So what happens? Politics are not truly one dimensional, and it’s not always left vs right, so there will not be two candidates left. There will be three, maybe four, but not more. Basically, things would play out very similarly, but without the name “Republican” and “Democrat”.

The two-party system seems to be just the way politicians organized this easily foreseeable development. But that alone doesn’t make it good.

What truly makes it bad in my opinion is the primaries. The very idea of making a preliminary vote with just your side. This seems designed to give the nomination to a candidate that is too far-right and a candidate that is too far-left Or, to be more precise, to give the nomination to someone that will be hated by your opponents, and probably barely even respected by the people in the middle.

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We are literally splitting the country in half by political leaning, and then asking both halves to come up with their ideal candidate.

So, how could we keep the “teaming up” element while getting rid of the primaries’ problem that forces us to elect a president on one of the sides of the spectrum?

What if we did exactly the opposite?

I’ve been thinking about it. No matter what we do, there will be candidates who drop out to give a better chance of victory to other candidates. The problem is, we can’t stop them from doing it, and we can’t control it. So here’s the idea. Make it official. Reverse the entire process so that the dropping out is actually the only thing that matters, instead of being the thing that ruins the process. I call it reverse democracy.

Say there are 25 candidates. 15 Republican and 10 Democrats. For a certain time before the official election day, once a month, people go and vote. But they don’t vote for the candidate they like. They vote for the candidate they hate the most. Maybe vote for the 20% they hate the most (5 in that case) in order, if you’re worried about turnout and want to reduce the number of times people have to make the effort. The candidate(s) who get the most “hate votes” are forced out of the race. The one remaining at the end becomes president.

This would certainly solve the “lesser of two evils” problem. Mr. Trump and Ms. Clinton would have definitely been kicked out of this race very early. Actually, most people would give their “hate vote” to the candidate that they think is the further away from their own positions

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In that situation, every single time, people would vote for whom they think is either the furthest to the right or the furthest to the left. There is no other option. Anyone left of G would try to eliminate N, then M, then L, then K. Anyone right of G would want to eliminate A first, then B and C, and so on.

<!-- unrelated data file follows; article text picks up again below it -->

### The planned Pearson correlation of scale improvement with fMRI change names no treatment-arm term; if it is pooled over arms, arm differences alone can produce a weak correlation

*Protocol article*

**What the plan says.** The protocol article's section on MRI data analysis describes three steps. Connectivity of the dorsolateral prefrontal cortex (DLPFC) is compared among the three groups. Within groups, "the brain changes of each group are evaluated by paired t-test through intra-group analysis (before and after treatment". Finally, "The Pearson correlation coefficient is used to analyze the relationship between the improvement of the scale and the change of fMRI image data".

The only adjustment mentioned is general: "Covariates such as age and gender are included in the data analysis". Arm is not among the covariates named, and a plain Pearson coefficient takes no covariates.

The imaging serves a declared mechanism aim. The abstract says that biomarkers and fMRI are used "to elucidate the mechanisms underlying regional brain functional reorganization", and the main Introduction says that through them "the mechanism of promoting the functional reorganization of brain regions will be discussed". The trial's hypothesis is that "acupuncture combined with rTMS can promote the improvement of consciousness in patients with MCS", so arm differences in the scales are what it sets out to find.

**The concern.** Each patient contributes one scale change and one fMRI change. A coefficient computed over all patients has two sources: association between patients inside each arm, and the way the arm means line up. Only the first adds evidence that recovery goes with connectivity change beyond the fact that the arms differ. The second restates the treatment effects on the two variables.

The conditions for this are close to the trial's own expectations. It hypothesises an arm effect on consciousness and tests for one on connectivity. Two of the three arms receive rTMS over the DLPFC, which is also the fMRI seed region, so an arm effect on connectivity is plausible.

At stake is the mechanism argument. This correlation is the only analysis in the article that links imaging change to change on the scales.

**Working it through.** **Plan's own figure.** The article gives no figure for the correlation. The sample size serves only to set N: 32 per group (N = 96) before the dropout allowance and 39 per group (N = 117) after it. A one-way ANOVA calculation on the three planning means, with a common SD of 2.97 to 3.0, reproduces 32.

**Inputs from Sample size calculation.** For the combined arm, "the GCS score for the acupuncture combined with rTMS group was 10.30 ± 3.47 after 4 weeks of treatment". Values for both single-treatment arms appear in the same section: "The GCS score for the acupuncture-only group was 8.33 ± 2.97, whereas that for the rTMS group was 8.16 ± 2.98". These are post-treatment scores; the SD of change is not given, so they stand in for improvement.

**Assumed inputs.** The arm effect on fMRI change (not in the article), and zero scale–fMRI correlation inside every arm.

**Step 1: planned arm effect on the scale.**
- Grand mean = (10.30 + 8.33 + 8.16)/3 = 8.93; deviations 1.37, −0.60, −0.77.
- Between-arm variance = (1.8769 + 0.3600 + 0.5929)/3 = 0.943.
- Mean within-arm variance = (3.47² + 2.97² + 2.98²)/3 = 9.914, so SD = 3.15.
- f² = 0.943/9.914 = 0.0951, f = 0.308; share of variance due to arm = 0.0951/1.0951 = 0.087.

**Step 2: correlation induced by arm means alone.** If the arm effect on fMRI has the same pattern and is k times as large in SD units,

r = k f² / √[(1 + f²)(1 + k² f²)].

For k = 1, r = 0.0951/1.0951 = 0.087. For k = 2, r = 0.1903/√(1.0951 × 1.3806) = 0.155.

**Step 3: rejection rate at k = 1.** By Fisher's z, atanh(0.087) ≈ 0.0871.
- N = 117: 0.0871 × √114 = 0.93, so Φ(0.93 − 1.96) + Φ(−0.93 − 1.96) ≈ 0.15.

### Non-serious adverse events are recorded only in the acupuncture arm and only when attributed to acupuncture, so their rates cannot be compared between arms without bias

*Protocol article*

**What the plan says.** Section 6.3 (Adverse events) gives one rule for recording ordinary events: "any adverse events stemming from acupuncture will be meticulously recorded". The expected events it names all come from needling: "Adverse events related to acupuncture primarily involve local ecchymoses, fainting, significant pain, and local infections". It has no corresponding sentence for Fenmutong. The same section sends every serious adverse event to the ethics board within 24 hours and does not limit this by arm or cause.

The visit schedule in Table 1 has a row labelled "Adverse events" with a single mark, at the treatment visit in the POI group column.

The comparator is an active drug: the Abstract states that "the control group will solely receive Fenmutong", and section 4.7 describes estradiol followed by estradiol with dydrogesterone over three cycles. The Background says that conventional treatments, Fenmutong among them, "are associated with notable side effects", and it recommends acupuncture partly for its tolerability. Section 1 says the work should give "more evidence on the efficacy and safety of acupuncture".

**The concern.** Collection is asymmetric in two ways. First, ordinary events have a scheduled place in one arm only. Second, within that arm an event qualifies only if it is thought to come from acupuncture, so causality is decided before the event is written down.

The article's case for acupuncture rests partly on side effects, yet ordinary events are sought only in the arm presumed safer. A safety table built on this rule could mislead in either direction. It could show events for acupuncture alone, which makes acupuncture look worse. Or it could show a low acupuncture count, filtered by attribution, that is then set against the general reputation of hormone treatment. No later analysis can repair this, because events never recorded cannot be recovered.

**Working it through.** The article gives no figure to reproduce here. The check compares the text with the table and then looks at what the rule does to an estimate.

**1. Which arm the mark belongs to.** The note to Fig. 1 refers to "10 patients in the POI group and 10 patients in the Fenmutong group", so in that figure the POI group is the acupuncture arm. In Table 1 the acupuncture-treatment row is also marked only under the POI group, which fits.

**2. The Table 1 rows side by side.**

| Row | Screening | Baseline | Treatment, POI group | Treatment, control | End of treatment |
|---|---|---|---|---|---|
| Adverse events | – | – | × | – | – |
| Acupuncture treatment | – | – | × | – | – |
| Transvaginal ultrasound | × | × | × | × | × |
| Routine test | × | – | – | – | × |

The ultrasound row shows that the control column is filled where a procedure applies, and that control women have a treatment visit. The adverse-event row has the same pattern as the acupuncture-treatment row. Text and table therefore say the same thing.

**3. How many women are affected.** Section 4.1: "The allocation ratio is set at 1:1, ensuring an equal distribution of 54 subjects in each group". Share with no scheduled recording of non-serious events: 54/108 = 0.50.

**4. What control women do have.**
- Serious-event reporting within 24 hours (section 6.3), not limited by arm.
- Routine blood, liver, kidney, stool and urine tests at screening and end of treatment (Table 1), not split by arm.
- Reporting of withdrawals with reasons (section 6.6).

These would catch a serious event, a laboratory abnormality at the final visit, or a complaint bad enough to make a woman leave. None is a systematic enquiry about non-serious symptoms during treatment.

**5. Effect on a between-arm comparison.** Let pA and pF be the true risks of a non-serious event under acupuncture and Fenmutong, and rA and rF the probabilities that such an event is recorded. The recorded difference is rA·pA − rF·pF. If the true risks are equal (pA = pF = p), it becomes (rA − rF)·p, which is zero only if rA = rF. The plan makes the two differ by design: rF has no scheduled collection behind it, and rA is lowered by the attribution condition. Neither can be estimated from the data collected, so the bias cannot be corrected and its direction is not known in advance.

In the end, I feel like this would give a way better fighting chance to anyone in the middle. I’m neither perfect nor unbiased. My favorite candidate in this situation would probably not be F G or H. I take sides, and I would vote against the other side. But I understand that, as there are people everywhere, the country would actually be a lot better off if one of the middle candidates were elected, even if I personally don’t agree with them. In the current system, if you vote for one of the middle third-party, you’re basically wasting your vote, and the primaries make sure that no nominee is in the center.

Obviously, this idea comes with its own problems. First of all, if there are more candidates on the right than the left, like there were this year, this time it gives them an unfair advantage. The idea of voting for several people at the same time definitely helps, but it’s still not perfect.

This is probably a bad idea for dozens of reasons that I don’t understand because I’m young, probably a little too idealist, and I have no experience in politics. There is no way I can see all the angles, because if I could, we would have solved most problems by now. It’s because the average person can’t understand all that stuff easily, that we disagree so much. Still, I couldn’t find any example of this type of democracy anywhere in the world, so either the idea is good but hard to put in place, or it’s terribly bad. Either way, I’d love to understand why.

Tell me what you think, and what your solution to the problem would look like!

PS: I just know that, even in a reverse democracy, no matter how much we would repeat it everywhere, some people would give their “hate-vote” to the candidate they like. I really really hope this would be an insignificant number, but somehow I doubt it. In a democracy, no number is truly insignificant.